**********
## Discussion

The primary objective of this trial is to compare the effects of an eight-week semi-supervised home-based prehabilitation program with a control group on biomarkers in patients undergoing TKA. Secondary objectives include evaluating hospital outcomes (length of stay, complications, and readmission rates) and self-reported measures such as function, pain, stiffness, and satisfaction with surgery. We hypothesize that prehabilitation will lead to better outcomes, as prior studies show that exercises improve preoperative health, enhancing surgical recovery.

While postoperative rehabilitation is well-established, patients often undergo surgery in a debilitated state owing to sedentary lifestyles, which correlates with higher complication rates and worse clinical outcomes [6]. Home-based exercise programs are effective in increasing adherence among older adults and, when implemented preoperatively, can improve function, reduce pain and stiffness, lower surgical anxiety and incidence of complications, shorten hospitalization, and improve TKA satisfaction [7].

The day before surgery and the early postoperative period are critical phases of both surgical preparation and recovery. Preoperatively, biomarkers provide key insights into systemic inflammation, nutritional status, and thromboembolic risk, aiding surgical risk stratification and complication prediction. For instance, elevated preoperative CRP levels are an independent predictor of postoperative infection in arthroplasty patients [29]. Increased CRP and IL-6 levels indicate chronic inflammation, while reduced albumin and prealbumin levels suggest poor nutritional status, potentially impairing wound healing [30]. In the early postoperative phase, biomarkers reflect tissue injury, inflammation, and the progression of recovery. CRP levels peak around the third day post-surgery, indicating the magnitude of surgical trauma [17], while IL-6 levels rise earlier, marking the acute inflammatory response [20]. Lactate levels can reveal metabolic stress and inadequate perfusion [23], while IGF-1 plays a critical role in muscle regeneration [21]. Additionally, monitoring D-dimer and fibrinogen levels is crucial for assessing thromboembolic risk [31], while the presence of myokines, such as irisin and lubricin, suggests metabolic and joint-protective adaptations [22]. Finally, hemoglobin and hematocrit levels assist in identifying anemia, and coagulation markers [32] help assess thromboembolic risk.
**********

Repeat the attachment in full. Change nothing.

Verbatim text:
## Discussion

The primary objective of this trial is to compare the effects of an eight-week semi-supervised home-based prehabilitation program with a control group on biomarkers in patients undergoing TKA. Secondary objectives include evaluating hospital outcomes (length of stay, complications, and readmission rates) and self-reported measures such as function, pain, stiffness, and satisfaction with surgery. We hypothesize that prehabilitation will lead to better outcomes, as prior studies show that exercises improve preoperative health, enhancing surgical recovery.

While postoperative rehabilitation is well-established, patients often undergo surgery in a debilitated state owing to sedentary lifestyles, which correlates with higher complication rates and worse clinical outcomes [6]. Home-based exercise programs are effective in increasing adherence among older adults and, when implemented preoperatively, can improve function, reduce pain and stiffness, lower surgical anxiety and incidence of complications, shorten hospitalization, and improve TKA satisfaction [7].

The day before surgery and the early postoperative period are critical phases of both surgical preparation and recovery. Preoperatively, biomarkers provide key insights into systemic inflammation, nutritional status, and thromboembolic risk, aiding surgical risk stratification and complication prediction. For instance, elevated preoperative CRP levels are an independent predictor of postoperative infection in arthroplasty patients [29]. Increased CRP and IL-6 levels indicate chronic inflammation, while reduced albumin and prealbumin levels suggest poor nutritional status, potentially impairing wound healing [30]. In the early postoperative phase, biomarkers reflect tissue injury, inflammation, and the progression of recovery. CRP levels peak around the third day post-surgery, indicating the magnitude of surgical trauma [17], while IL-6 levels rise earlier, marking the acute inflammatory response [20]. Lactate levels can reveal metabolic stress and inadequate perfusion [23], while IGF-1 plays a critical role in muscle regeneration [21]. Additionally, monitoring D-dimer and fibrinogen levels is crucial for assessing thromboembolic risk [31], while the presence of myokines, such as irisin and lubricin, suggests metabolic and joint-protective adaptations [22]. Finally, hemoglobin and hematocrit levels assist in identifying anemia, and coagulation markers [32] help assess thromboembolic risk.